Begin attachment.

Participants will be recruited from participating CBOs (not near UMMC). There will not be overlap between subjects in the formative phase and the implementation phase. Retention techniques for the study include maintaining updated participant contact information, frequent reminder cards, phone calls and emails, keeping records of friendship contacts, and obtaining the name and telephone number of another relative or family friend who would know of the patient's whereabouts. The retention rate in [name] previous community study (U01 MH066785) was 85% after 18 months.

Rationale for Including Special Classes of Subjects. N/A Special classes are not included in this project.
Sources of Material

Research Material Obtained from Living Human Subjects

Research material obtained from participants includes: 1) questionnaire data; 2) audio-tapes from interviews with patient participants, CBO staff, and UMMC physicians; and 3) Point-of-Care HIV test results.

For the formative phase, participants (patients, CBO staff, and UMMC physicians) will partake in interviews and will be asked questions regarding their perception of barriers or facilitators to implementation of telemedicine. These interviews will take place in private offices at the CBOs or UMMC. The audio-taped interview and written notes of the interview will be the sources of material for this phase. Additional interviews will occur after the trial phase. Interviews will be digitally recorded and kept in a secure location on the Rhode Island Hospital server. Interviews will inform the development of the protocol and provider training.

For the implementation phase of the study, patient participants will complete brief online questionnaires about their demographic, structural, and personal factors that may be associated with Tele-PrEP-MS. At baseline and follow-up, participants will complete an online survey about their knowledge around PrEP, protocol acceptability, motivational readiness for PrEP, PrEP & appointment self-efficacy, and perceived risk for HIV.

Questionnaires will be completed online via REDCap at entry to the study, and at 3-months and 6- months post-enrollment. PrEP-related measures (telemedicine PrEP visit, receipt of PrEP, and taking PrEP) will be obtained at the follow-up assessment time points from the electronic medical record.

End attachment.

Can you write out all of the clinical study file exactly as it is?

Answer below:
Participants will be recruited from participating CBOs (not near UMMC). There will not be overlap between subjects in the formative phase and the implementation phase. Retention techniques for the study include maintaining updated participant contact information, frequent reminder cards, phone calls and emails, keeping records of friendship contacts, and obtaining the name and telephone number of another relative or family friend who would know of the patient's whereabouts. The retention rate in [name] previous community study (U01 MH066785) was 85% after 18 months.

Rationale for Including Special Classes of Subjects. N/A Special classes are not included in this project.
Sources of Material

Research Material Obtained from Living Human Subjects

Research material obtained from participants includes: 1) questionnaire data; 2) audio-tapes from interviews with patient participants, CBO staff, and UMMC physicians; and 3) Point-of-Care HIV test results.

For the formative phase, participants (patients, CBO staff, and UMMC physicians) will partake in interviews and will be asked questions regarding their perception of barriers or facilitators to implementation of telemedicine. These interviews will take place in private offices at the CBOs or UMMC. The audio-taped interview and written notes of the interview will be the sources of material for this phase. Additional interviews will occur after the trial phase. Interviews will be digitally recorded and kept in a secure location on the Rhode Island Hospital server. Interviews will inform the development of the protocol and provider training.

For the implementation phase of the study, patient participants will complete brief online questionnaires about their demographic, structural, and personal factors that may be associated with Tele-PrEP-MS. At baseline and follow-up, participants will complete an online survey about their knowledge around PrEP, protocol acceptability, motivational readiness for PrEP, PrEP & appointment self-efficacy, and perceived risk for HIV.

Questionnaires will be completed online via REDCap at entry to the study, and at 3-months and 6- months post-enrollment. PrEP-related measures (telemedicine PrEP visit, receipt of PrEP, and taking PrEP) will be obtained at the follow-up assessment time points from the electronic medical record.